Christopher S. Celenza will suggest some answers that arise from considering the history of the liberal arts, medieval and early modern universities, and the rise of the arts and sciences in the modern era.
The gathering in Rome is unique both in structure and theme, says Daniel Gallagher, a professor of practice in the classics department.
Faculty researchers paint a picture of what will happen if multilateral organizations fail to protect Armenian cultural heritage as Azerbaijan shells the disputed region.
Our 34 new faculty will enrich the College of Arts & Sciences with creative ideas in a vast array of topics.
Cat Lambert, Classics
The funded community-engaged learning projects provide opportunities for students to excavate ancient Pompeii, establish a community garden in Moshi, Tanzania and more.
Faculty from six colleges across Cornell tackle issues ranging from the health of endangered wild dogs to the spread of misinformation through social media.
A&S faculty members will delve into questions ranging from quantum computing to foreign policy development and from heritage forensics to effects of climate change.
This summer, 101 students in the College of Arts and Sciences will take part in groundbreaking research on campus with 61 faculty as part of the Nexus Scholars Program.
Charlee Mandy is an archaeology and classics major.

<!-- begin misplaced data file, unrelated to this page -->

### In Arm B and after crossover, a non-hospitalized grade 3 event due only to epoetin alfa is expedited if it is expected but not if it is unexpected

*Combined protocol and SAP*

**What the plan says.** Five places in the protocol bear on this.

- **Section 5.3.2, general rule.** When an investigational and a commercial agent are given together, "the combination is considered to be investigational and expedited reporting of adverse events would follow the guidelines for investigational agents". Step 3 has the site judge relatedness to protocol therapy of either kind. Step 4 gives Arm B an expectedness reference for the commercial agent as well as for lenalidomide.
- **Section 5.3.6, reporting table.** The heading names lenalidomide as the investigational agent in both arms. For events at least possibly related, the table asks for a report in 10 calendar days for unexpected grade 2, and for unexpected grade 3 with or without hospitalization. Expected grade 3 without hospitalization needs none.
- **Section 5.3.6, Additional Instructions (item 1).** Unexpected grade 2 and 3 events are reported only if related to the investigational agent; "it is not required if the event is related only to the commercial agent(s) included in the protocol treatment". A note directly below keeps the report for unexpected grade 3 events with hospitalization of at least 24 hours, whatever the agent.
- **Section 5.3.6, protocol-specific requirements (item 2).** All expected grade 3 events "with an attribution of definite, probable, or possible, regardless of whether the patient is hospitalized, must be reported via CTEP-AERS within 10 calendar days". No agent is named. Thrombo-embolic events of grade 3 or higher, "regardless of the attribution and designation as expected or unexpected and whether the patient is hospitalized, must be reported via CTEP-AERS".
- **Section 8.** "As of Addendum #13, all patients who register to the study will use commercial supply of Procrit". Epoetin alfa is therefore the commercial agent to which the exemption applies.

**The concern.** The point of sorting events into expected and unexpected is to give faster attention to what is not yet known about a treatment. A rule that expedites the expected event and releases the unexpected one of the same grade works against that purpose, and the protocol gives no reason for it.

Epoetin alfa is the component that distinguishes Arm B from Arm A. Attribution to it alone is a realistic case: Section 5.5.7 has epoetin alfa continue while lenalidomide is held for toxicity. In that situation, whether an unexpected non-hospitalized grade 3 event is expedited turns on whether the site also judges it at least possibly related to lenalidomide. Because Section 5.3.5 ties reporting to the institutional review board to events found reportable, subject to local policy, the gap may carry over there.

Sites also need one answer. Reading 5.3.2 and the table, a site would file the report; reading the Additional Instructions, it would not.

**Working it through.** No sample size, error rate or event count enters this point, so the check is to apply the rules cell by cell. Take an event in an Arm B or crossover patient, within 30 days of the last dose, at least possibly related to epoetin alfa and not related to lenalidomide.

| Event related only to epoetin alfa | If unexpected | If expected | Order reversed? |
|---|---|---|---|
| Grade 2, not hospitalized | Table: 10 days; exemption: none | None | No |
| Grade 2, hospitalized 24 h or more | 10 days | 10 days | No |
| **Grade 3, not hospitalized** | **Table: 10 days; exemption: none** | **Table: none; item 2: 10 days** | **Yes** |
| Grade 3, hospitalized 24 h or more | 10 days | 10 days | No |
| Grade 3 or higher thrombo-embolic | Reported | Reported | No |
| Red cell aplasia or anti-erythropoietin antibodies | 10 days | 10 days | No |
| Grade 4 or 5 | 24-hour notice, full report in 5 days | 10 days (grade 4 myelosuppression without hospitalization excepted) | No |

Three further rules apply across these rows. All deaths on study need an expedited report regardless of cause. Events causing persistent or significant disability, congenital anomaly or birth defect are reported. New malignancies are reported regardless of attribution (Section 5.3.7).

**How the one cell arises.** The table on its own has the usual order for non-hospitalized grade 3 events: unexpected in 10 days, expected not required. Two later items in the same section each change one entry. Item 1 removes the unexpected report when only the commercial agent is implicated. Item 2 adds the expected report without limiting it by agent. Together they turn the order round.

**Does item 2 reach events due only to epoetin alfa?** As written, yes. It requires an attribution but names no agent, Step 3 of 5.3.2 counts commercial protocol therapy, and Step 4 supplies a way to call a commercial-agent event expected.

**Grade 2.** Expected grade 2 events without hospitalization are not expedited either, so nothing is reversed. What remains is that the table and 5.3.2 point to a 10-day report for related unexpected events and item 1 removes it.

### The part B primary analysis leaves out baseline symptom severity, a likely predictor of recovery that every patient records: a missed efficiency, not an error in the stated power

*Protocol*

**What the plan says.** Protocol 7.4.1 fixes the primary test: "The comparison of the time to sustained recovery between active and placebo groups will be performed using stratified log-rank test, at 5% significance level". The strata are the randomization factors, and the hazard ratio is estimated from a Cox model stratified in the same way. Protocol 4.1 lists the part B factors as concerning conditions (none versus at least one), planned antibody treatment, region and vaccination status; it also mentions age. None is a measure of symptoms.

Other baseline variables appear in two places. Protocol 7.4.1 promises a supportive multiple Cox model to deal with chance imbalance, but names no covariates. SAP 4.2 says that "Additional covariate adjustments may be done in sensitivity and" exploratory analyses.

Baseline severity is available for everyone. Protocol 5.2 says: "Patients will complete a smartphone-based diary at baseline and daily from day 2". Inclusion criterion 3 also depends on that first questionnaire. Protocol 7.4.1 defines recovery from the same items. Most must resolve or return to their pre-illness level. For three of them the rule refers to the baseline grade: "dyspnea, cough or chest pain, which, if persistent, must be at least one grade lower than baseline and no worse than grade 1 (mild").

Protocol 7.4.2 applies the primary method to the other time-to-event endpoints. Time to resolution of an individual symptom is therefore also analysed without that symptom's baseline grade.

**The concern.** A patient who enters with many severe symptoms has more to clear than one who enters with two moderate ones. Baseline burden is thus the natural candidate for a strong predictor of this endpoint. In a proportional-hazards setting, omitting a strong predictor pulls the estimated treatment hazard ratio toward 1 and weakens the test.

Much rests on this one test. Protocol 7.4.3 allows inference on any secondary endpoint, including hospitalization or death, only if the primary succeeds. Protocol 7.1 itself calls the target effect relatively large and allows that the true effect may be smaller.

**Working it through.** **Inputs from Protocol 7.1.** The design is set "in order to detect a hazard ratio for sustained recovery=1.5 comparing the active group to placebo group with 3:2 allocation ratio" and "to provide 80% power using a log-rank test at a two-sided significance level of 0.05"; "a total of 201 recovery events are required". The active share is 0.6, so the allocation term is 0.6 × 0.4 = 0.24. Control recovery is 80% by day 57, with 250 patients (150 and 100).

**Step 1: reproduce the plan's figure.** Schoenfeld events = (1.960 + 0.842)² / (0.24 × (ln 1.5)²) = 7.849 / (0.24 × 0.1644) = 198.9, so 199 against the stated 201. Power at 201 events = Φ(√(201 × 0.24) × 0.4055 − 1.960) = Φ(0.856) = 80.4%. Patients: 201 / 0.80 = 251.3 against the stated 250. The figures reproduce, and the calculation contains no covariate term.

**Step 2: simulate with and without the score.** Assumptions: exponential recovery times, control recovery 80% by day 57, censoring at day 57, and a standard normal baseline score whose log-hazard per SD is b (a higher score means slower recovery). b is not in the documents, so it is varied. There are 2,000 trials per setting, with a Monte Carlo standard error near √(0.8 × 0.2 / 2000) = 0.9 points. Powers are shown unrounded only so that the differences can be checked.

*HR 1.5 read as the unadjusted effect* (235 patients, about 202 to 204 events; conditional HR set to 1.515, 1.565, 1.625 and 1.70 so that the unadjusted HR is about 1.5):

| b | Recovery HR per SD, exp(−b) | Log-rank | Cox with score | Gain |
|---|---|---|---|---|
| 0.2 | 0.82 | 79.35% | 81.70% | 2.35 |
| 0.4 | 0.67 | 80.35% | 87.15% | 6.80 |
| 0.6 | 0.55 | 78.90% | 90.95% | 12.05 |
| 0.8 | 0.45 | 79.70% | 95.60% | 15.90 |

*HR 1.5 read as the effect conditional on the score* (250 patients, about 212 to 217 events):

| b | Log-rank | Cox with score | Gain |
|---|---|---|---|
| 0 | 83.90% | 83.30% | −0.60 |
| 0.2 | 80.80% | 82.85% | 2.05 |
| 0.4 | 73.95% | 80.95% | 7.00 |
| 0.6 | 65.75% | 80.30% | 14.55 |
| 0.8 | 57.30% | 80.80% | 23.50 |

Four Cornell students (Evan Allen, Olivia Graves, Rodrigo Guzman Serrano, Hannah Master) have been deeply involved in the organization of the Johnson Museum’s current exhibit, Wonder and Wakefulness: The Nature of Pliny the Elder.
Open now through June 11, “Wonder and Wakefulness: The Nature of Pliny the Elder” marks the 2,000th anniversary of the birth of the celebrated Roman author, natural philosopher and statesman.
The Bouchet Society recognizes outstanding scholarly achievement and promotes diversity and excellence in doctoral education and the professoriate.
Klarman Fellow Toni Alimi identifies three features of so-called modern religious views in “Divine Institutes” by the 4th century scholar Lactantius.
“True to Cornell’s founding vision, these extraordinary students will bring a diverse range of ideas and experiences to enrich campus life together.”
The finding helps clarify the historical record for the Indigenous communities devastated by the 1918-19 pandemic.
The destruction of replicated European sculpture collections can tell us as much as their creation.
Kim Montpelier ‘24, Austin Manning ‘24 and Shanzai Ikhlas ‘24 won fellowships through the classics department.
An interdisciplinary collaboration used tree ring and isotope records to pinpoint a likely culprit: three straight years of severe drought in an already dry period.
In the Society for the Humanities Invitational Lecture Feb. 15, art historian Verity Platt will present her research on the humble sea sponge.
The Society for the Humanities has recently awarded Caitlín Barrett a Humanities Impact Grant to support the 3D and virtual modeling of the Casa della Regina Carolina Project at Pompeii.
Thanks to additional significant support from Seth Klarman ’79 and Beth Schultz Klarman, the Klarman Postdoctoral Fellowship program has been expanded to support 10 fellows per cohort.
A&S faculty offer book and poetry recommendations for the new year.
Ruth Portes, a fourth-year archaeology PhD student, has recently returned from two months of field work in Georgia (August 1- October 3)
The minor is distinctive in including courses from many disciplines, from across Cornell’s schools and colleges.
The program matches undergraduate students with summer opportunities to work side by side with faculty from across the College.